It was like watching a movie. She watched herself being herself, doing the things she normally did, but not in any day she ever remembered. The images began at a normal pace then sped up to such a degree where to anyone else they would have appeared to be nothing but a blur but Lakshmi was able to follow along because she was somehow connected to them. They were her personal images, of her life and she was living them, retaining the information contained within them.

Her eyes glued to the crack, Lakshmi watched the rest of her life, the entirety of her existence, literally flash before her:

  • Her relationship with her mother falls apart in a series of little spats over the next few years which leads to the big fight when she turns seventeen that causes irreparable damage. That will be the final time the two will ever speak to one another.
  • Her father grows miserable with all the constant fighting, which wears on his soul until he can’t take it anymore. Lakshmi cries uncontrollably the day he finally leaves their home for another woman. She begins smoking to handle the stress.
  • Her dream career of becoming a geophysicist vanishes that day she quits college for a job that allows her to move out of the family home and away from her mother for good.
  • She works so many menial jobs, none of which manages to hold her attention for very long, and slowly saps all the dreams and creativity she holds in reserve. With each successive job, the sheen in her eyes dulls a bit more.
  • As with the job situation, so, too, her love life. Her many attempts at love fail for the same reasons time and time again. Somehow, she becomes relationship poison and seeks out the same.
  • Eventually, her worries and frustrations in finding a mate causes her to settle for a man beneath her standards, a man who adds nothing to her life, a man who also works dead end job after dead end job with no hope of career advancement.
  • Then comes the struggle to save money for secondhand furniture and a used car, and as rents increase, their apartments over the years become smaller and rattier.
  • She cries alone in the bathroom with a pregnancy test showing a positive result.
  • The birth of her daughter, Enid, is agonizing and when it’s done and the baby is placed in her arms, she knows she should feel something, tries to feel love, but the emotions just won’t come.
  • Not long after, she’s pregnant again with a premature boy this time, Jack, and makes the effort to spread the already nonexistent love even thinner.
  • Jack is born sickly and remains that way. Medical bills mount that they’re unable to pay, and her husband comes home later and later complaining of overtime that is never reflected in his paycheck.
  • Fed up, her husband leaves in much the same way that her father did, for another woman, and she now is forced to get a second job to make ends meet.
  • Her already distant relationship with her daughter grows volatile when Enid turns to drugs after running with a group of delinquents.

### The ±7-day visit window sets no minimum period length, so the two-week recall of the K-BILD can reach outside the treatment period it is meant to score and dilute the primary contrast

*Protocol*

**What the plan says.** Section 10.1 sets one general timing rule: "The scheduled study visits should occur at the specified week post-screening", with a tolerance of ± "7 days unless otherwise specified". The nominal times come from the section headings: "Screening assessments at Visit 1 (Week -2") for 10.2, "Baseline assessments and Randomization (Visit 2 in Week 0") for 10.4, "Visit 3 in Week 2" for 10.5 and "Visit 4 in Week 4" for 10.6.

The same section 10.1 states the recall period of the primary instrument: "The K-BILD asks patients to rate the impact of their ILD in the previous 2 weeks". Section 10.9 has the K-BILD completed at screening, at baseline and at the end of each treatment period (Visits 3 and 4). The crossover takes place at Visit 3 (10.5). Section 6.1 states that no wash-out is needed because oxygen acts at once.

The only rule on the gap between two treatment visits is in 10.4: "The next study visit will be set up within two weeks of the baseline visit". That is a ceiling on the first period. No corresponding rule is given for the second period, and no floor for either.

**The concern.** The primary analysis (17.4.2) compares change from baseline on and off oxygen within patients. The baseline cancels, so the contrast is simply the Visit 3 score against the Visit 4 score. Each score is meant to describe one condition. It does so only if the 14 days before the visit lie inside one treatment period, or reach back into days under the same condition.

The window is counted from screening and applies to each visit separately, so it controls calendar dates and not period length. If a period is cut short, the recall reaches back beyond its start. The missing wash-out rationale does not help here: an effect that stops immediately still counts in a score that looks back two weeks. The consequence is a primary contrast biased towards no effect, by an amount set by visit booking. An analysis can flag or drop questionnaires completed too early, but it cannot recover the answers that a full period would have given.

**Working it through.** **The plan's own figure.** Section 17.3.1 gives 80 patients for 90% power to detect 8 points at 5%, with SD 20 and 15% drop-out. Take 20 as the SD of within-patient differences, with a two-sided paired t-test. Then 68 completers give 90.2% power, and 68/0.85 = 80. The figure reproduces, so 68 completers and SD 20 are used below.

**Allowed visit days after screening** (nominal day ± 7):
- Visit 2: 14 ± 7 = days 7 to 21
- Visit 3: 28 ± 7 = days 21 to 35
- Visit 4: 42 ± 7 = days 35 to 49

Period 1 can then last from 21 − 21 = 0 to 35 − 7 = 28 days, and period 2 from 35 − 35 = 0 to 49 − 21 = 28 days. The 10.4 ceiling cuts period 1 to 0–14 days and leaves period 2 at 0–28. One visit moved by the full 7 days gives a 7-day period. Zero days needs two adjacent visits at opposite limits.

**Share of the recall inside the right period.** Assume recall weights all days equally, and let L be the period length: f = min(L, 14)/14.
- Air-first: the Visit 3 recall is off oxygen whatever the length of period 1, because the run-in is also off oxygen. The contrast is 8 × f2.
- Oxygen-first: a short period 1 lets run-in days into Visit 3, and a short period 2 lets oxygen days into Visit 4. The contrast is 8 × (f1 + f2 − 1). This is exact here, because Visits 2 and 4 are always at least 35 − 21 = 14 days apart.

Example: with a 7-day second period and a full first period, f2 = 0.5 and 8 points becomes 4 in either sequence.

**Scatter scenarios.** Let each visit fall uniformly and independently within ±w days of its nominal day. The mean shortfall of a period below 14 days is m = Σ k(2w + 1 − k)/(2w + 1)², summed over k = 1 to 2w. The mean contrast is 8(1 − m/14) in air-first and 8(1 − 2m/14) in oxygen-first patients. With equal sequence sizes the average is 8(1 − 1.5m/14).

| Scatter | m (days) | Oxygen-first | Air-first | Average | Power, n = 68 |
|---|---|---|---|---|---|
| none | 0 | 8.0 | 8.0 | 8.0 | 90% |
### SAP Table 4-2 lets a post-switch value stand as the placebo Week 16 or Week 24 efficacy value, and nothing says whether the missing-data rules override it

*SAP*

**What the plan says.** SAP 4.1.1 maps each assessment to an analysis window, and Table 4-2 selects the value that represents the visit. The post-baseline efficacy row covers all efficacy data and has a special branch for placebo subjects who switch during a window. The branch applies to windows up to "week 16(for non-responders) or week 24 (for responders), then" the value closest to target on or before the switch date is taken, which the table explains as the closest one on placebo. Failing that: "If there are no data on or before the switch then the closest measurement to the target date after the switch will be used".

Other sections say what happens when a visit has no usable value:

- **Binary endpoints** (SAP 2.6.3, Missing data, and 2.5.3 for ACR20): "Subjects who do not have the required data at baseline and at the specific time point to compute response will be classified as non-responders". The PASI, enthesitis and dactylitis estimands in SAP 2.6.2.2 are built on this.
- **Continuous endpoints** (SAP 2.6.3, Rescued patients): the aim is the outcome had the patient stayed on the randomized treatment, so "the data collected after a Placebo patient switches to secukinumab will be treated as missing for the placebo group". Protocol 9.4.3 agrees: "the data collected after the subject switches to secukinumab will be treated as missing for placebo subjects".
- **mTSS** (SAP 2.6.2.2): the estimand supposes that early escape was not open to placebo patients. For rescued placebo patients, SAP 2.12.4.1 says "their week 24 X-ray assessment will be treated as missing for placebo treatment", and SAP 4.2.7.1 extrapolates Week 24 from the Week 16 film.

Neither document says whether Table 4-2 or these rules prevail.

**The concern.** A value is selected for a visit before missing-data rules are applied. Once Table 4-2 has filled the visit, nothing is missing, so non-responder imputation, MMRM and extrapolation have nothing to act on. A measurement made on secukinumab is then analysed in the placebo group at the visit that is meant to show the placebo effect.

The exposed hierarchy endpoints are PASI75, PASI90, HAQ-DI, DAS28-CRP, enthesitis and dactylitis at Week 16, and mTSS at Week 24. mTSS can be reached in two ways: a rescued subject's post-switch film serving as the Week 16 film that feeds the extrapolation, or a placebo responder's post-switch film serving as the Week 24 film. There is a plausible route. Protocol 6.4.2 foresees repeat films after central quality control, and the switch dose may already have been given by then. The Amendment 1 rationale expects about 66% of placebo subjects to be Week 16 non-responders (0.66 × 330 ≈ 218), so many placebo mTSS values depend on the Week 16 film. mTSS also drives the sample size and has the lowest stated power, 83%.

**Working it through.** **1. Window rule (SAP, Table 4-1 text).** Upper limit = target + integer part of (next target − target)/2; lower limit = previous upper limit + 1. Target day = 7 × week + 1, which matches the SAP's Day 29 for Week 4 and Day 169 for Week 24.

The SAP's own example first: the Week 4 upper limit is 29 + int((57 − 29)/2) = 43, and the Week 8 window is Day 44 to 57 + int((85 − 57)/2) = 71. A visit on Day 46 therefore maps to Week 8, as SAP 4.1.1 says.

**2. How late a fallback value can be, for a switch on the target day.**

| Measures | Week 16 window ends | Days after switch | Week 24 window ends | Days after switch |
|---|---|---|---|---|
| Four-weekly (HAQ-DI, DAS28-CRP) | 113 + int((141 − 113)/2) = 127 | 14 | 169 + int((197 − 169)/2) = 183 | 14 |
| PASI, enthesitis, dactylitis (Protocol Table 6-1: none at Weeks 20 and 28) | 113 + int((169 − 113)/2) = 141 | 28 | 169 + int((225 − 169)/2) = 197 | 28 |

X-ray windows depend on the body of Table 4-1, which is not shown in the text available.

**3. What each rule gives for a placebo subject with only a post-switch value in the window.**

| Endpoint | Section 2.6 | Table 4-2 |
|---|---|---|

• Jack’s condition worsens and neither her husband nor Enid are present at the hospital as he dies.
  • She develops a cough that turns into a hacking fit that turns into lung cancer that kills her a day before her sixty-sixth birthday. And like her son, she, too, dies alone.

Lakshmi thought the images would stop there, but was sadly mistaken. She was actually able to see beyond her own death, where Enid, holding a one-year Narcotics Anonymous recovery coin, arrives at her hospital room moments too late. Too late to apologize, too late to make amends, too late to say “I love you.” And the pain of this sends her running back to a den to score, where a fatal hot dose takes her life.

***

A noise, the sound of wood and plaster breaking in reverse, pulled Lakshmi away from the visions of her future and back into the room with such a quickness that she staggered back, fell off the chair, and hit the hardwood floor with a heavy thud.

A concerned woman’s voice called from outside the room and down the hall. Her mother. The woman she hated mere moments ago and wished all the nastiness a seven-year-old girl’s mind could muster… but now, there was something else. Something she couldn’t quite remember. The images of her future started jumbling inside her head to the point they made no sense and turned into so much mental vapor.

Something about her father and her husband leaving? Something about a baby… a girl, or maybe a boy, sick and dying? And a fight, a big fight…

Lakshmi scrambled to her feet and raced out of the door and down the hall as memories evaporated from her mind. There was something she had to do, something before these feelings vanished and she went back to being angry.

Lakshmi burst into her parents’ room, where her father, just about to fall into a deep sleep, jumped at the girl’s sudden arrival.

Her mother, on the other hand, was fastening her dressing gown and about to investigate the sound from her daughter’s room, when her daughter rushed up, arms flung wide and embraced her.

“I’m sorry! I’m so sorry!” Lakshmi sobbed, as the memories of her future disappeared completely.

Her father watched in confusion. Her mother shrugged at him, smiled and stroked her daughter’s hair, cooing that everything will be all right. Everything will be just fine now.

***

In Lakshmi’s room, the crack in the wall, once the length of a wooden school ruler, began to shrink, as the wall knitted itself whole again.

Text and Audio ©2013 – 2021 Rhyan Scorpio-Rhys